NFL Implied Team Totals

Conference Championships


When considering betting on point spreads and point totals, it may be difficult to picture what is being projected. A useful tool to help clear the air is implied point totals, or simply the projected final score.

For many, looking at a scoreboard (or a projected one) can help contextualize the spread and over/under totals. This will ultimately help you make more informed bets.

You can calculate implied point totals with simple math using the over/under and point spread set by sportsbooks. Here, we’ll teach you how.

Conference Championship Implied Point Totals

TeamImplied Team TotalOpponentLocationSpreadOver/Under
Chiefs31BengalsKansas CityChiefs -754.5
Rams2549ersLARams -3.545.5
Bengals24ChiefsKansas CityBengals +754.5
49ers21RamsLA49ers +3.545.5

Conference Title Game Point Spreads

How to calculate implied point totals

To figure these, you’re going to need to apply some math, but don’t sweat – it’s simple.

First, we’ll need to take the projected point total (over/under); for example, the Cleveland Browns and Kansas City Chiefs’ Week 1 showdown has an over/under set at 52.5 points. Take the total and divide it in half. This puts our current implied score at 26.25-26.25.

Next, consider the spread. The Chiefs are favored by six points in this matchup, implying that they will beat the Browns by six points in Week 1. Divide the point spread in half, to give you three points.

Take the halved point spread and add that number to the favored team (Chiefs) and subtract that number from the underdog (Browns). The implied score for this Week 1 matchup is Chiefs 29.25, Browns 23.25.

Of course the NFL doesn’t operate in fractions, so we can view this as a cleaner 29-23 implied score.

How to apply the numbers

Once you have your implied point totals, you can better evaluate point spread and point totals given by sportsbooks. Many sports handicappers work in reverse, starting by setting a point total for each team based on their metrics. If handicapping isn’t your thing, no worries– you can still apply implied point totals to your betting strategy.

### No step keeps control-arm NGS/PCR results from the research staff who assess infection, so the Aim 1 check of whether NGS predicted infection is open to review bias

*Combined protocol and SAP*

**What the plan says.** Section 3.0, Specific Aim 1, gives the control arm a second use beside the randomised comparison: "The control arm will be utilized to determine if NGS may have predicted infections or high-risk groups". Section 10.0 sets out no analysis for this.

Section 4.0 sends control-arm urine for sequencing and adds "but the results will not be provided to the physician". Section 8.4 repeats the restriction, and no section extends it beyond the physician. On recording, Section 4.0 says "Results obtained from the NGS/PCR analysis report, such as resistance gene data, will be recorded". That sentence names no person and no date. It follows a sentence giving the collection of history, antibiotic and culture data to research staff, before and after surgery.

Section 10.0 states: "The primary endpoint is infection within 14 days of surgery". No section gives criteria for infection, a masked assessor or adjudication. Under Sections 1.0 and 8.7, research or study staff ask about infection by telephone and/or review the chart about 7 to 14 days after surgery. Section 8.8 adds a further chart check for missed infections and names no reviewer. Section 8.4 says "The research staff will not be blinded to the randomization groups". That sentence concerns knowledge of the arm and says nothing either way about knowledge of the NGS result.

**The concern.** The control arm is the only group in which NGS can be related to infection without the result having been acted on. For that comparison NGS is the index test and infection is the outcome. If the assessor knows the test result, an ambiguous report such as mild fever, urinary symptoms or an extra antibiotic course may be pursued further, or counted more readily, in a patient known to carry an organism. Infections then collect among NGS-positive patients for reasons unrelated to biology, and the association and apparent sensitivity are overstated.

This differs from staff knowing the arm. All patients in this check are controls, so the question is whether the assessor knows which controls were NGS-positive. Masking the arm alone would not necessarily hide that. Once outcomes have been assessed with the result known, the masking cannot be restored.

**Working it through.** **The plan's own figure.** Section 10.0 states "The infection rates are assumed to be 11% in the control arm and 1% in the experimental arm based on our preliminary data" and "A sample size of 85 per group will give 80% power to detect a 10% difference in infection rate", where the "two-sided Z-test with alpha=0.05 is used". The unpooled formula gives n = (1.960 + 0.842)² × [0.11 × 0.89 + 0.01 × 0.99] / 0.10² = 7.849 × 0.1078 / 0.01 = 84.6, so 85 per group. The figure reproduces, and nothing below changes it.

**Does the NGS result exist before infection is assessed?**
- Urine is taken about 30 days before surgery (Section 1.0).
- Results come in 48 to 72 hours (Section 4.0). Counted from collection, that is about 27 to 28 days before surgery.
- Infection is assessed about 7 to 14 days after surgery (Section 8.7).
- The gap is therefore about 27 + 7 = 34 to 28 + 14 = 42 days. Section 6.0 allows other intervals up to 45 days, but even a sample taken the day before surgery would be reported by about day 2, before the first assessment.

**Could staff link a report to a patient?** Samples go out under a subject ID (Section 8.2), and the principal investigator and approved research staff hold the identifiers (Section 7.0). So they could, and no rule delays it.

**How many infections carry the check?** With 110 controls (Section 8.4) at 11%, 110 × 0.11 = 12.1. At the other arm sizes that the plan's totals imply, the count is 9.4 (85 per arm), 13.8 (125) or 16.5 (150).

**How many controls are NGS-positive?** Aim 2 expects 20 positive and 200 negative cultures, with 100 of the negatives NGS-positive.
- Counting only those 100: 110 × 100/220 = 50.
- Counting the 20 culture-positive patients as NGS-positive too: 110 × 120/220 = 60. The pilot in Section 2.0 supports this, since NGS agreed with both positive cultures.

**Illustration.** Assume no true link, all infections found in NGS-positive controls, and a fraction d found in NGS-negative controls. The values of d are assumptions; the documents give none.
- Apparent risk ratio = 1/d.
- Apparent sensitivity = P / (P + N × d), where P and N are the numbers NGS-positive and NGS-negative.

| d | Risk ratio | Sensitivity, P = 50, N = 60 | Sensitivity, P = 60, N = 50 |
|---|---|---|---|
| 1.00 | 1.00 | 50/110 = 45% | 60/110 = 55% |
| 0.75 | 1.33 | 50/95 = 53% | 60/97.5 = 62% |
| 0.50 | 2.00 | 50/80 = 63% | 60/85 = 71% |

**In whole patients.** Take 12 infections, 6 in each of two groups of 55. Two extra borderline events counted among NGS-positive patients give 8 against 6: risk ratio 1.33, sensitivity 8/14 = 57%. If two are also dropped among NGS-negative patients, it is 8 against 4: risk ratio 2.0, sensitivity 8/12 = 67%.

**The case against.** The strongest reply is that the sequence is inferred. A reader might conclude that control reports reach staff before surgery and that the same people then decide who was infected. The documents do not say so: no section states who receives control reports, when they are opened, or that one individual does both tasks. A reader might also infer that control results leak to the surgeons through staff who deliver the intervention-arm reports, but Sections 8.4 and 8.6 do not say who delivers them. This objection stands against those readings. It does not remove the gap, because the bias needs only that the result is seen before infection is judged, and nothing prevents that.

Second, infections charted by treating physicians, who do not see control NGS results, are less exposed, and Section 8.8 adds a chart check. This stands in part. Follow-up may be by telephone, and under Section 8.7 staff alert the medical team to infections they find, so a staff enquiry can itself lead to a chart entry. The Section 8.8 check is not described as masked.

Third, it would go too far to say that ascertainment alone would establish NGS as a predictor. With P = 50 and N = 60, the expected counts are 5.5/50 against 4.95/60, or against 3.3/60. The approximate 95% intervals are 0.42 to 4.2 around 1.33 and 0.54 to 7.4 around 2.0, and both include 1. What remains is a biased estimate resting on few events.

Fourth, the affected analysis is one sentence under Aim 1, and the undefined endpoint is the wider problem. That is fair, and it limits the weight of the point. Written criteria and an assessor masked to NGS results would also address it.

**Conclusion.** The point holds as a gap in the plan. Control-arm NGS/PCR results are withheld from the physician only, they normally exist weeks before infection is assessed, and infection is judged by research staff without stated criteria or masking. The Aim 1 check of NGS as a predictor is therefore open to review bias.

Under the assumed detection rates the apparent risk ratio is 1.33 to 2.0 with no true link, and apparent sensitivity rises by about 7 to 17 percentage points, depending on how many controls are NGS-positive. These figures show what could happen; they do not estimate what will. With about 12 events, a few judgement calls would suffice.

For example, take the Ravens-Raiders odds from Week 1:

  • Ravens -4.5 (O 50.5)
  • Raiders +45. (U 50.5)

By using the above steps, we get an implied score of Ravens 27.5, Raiders 23. The Ravens finished 11-7 against the spread a season ago and 7-11 against the point total (due in part to a robust defense). If a bettor believes Baltimore can hold Las Vegas to under 23 points or is capable of scoring 28 points or more, then it will lead them to take the Ravens -4.5 (-110).

Similarly, if a bettor sees the Ravens capable of scoring 28 or more points and believes the Raiders can score 23 or more points, then they would bet the over.

This technique can be applied to all sports using the same process. However, the implied total is best-suited for football and basketball, since the point spread and point totals tend to vary more than baseball, hockey, and soccer.

DFS And Fantasy Football Application

When considering Daily Fantasy Sports (DFS) plays, implied totals is a great tool. Win or lose, teams that score lots of points have valuable players for DFS, including many quarterback-receiver “stacks” that may give players an advantage.

For example, the Colts and Seahawks Week 1 matchup has an over/under of 52 points and an implied score of Colts 27.25, Seahawks 24.75. Even though Seattle is projected to lose, they have the 11th-most implied points for the week (highest among underdogs).

With a high implied point total, DFS players should look to Russell Wilson as a possible target and stack with leading receiver D.K. Metcalf or Tyler Lockett.

Implied point totals can also be used when evaluating price and value on players. For example, Chargers quarterback Justin Herbert may come with a high DFS price tag Week 1 against Washington thanks to his impressive rookie season. However, the Chargers have just a 22.75 implied point total– 18th on the week. With just a maximum of three implied touchdowns scored, Herbert may be worth fading.

The same can go in reverse: Carson Wentz or Matt Ryan may come at a bargain after struggling in 2020. However, their teams are projected for 27.25 (fifth) and 25.75 points (ninth), respectively, for Week 1.

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